The center, which will be chaired by Mohammed Abdullah Al-Gergawi, the UAE minister of cabinet affairs, is aimed at bolstering Dubai’s bid to become a global hub for Islamic finance, encompassing sectors including sukuk and takaful, as it competes with international rivals such as London and Kuala Lumpur.
The center will be equipped with the financial, administrative and legal tools to promote economic activities compatible with Islamic law in Dubai’s goods and financial services sector, as well as the non-financial sector.
It will conduct research and specialist studies to determine the contribution of Shariah-compliant activities to the gross domestic product, and explore how to extend this contribution to boost the economy.
It will also be responsible for building a comprehensive database of such activities. In addition, the center will also launch Islamic economy awards to boost the sector.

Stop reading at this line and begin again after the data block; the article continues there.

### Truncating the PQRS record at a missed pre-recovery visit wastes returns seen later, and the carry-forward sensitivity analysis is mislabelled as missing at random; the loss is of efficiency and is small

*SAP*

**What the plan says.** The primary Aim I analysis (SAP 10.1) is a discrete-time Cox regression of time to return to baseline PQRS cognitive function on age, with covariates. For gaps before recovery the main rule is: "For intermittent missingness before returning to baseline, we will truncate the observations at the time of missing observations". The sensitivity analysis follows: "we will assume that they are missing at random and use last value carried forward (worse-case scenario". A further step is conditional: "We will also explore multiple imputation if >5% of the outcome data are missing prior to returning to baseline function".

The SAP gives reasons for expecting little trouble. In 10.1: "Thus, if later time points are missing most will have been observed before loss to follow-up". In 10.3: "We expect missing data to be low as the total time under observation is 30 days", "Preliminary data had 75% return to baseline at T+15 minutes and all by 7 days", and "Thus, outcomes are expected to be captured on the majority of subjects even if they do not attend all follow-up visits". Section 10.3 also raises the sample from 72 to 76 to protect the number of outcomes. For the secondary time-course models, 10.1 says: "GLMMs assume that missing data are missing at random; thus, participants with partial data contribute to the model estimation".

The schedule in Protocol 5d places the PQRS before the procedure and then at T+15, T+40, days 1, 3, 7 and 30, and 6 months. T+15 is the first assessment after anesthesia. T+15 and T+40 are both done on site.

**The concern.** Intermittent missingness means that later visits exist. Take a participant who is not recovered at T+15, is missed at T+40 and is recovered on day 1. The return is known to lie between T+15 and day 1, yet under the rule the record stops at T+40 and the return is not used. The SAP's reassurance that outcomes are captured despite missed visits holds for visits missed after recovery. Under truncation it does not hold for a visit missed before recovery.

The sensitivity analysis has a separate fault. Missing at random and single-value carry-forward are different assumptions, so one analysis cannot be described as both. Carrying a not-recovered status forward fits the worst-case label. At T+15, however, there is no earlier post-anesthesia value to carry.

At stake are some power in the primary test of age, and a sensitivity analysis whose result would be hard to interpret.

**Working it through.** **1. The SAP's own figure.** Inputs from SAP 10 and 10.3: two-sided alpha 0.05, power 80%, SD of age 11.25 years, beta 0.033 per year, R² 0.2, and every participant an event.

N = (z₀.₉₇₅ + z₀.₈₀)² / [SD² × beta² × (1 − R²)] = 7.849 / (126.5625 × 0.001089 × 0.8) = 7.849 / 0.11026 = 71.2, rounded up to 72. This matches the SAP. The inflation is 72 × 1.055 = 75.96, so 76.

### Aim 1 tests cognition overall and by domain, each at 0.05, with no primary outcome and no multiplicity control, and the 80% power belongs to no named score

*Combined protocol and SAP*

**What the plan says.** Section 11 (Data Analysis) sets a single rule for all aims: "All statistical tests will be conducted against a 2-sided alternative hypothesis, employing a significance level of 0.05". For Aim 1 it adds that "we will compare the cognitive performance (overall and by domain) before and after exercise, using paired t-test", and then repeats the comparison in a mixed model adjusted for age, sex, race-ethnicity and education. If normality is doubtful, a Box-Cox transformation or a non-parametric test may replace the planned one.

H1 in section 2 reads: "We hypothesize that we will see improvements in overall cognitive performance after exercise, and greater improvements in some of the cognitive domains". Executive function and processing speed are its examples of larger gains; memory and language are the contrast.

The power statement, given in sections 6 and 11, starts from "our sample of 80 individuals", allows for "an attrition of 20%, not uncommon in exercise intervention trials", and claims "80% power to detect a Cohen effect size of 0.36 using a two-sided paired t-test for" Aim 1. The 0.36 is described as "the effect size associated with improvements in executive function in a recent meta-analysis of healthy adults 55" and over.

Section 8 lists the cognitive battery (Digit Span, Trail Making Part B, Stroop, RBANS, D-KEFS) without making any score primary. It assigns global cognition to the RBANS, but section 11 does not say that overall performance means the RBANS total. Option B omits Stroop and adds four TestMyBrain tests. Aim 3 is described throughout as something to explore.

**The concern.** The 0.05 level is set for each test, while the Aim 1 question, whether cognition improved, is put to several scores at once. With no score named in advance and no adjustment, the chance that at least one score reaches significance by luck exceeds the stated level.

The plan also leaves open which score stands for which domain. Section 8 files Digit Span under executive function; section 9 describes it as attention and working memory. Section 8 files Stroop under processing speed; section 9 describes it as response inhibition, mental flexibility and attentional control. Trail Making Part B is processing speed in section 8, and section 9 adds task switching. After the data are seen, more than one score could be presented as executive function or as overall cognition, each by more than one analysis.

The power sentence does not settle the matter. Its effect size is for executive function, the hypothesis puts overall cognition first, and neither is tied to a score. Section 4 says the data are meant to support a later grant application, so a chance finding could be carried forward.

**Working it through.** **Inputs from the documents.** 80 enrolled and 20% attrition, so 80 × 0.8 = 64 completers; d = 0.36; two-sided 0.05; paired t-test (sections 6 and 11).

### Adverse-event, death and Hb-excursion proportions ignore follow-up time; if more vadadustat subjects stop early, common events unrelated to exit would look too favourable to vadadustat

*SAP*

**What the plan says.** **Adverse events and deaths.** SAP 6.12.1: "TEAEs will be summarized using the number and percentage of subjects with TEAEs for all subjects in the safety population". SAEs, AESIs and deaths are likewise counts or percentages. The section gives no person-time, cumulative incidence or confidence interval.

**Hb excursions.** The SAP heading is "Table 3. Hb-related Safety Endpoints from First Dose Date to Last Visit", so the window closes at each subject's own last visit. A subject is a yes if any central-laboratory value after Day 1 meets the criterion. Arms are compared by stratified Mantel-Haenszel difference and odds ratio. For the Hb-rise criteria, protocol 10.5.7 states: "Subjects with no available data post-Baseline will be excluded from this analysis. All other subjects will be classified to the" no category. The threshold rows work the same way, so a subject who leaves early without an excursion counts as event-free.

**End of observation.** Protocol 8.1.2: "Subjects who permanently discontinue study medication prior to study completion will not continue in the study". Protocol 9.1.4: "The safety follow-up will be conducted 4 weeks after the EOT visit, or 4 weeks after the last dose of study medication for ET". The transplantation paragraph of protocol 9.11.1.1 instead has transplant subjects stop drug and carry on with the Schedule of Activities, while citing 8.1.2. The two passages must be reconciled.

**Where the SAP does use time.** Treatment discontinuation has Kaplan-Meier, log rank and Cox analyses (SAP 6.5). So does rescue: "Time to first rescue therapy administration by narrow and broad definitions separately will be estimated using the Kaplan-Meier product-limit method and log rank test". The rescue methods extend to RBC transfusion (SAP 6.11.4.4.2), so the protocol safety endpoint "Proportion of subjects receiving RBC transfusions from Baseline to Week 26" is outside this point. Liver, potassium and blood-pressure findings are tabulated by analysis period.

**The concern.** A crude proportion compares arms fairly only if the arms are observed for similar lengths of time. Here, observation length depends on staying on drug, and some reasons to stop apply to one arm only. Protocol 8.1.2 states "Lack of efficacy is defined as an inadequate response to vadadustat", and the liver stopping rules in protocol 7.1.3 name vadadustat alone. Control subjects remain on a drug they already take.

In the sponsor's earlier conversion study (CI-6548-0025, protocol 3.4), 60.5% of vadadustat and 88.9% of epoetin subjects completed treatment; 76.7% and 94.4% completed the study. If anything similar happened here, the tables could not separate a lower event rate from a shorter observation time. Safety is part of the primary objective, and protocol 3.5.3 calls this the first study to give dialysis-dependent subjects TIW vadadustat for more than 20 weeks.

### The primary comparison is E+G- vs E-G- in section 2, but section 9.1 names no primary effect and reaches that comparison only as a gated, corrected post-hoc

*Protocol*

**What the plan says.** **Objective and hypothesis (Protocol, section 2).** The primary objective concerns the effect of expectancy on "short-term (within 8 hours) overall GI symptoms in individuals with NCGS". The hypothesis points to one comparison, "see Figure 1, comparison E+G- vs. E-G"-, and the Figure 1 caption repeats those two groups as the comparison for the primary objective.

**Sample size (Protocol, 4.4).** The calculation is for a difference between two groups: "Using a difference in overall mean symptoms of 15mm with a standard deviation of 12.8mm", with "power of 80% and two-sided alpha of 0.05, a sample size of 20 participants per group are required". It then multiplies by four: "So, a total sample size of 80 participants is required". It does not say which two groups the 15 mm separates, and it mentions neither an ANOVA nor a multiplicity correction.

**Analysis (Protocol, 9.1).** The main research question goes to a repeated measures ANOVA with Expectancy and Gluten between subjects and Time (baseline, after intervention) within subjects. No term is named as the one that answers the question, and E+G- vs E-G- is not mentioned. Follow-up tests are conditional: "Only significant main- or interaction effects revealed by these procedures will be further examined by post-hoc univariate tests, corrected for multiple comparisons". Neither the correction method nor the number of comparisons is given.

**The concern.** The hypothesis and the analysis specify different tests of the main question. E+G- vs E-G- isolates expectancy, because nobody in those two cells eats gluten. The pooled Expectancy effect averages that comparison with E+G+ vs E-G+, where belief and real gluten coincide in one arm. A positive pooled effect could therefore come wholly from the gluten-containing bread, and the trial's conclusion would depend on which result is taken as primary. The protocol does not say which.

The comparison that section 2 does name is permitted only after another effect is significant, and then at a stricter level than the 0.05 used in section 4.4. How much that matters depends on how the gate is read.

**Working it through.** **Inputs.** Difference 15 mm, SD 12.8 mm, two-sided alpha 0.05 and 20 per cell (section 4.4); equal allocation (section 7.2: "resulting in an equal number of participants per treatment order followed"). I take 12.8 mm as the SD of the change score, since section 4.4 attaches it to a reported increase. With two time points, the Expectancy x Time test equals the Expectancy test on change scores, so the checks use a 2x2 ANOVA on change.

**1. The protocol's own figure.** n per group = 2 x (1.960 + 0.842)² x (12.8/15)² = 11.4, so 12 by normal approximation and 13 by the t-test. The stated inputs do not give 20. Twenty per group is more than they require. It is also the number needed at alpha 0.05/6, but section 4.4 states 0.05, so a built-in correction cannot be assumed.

In October, Dubai had launched a plan to be the capital of the Islamic economy in three years, predicated on its establishment as an international center for seven economic pillars — Islamic finance, halal industries, halal tourism, the Islamic digital economy, Islamic art and design, Islamic economic standards and certification, and Islamic information and education.
A recent study by Thomson Reuters gives high hope for the center. The report found that the market has a potential value of $6.7 trillion — bigger than all but two of the world’s national economies — the US and China.
The report estimates Muslim consumers’ global expenditure on the media, food and lifestyle sectors, (including cosmetics and tourism, at $1.62 trillion last year. It puts the figure at $2.47 trillion by 2018.
The report also put the value of Islamic financial assets at $1.35 trillion, which is expected to grow 15 to 20 percent per year in core markets. The report also values the potential universe of Islamic banking assets in core markets under optimal conditions at $4.1 trillion.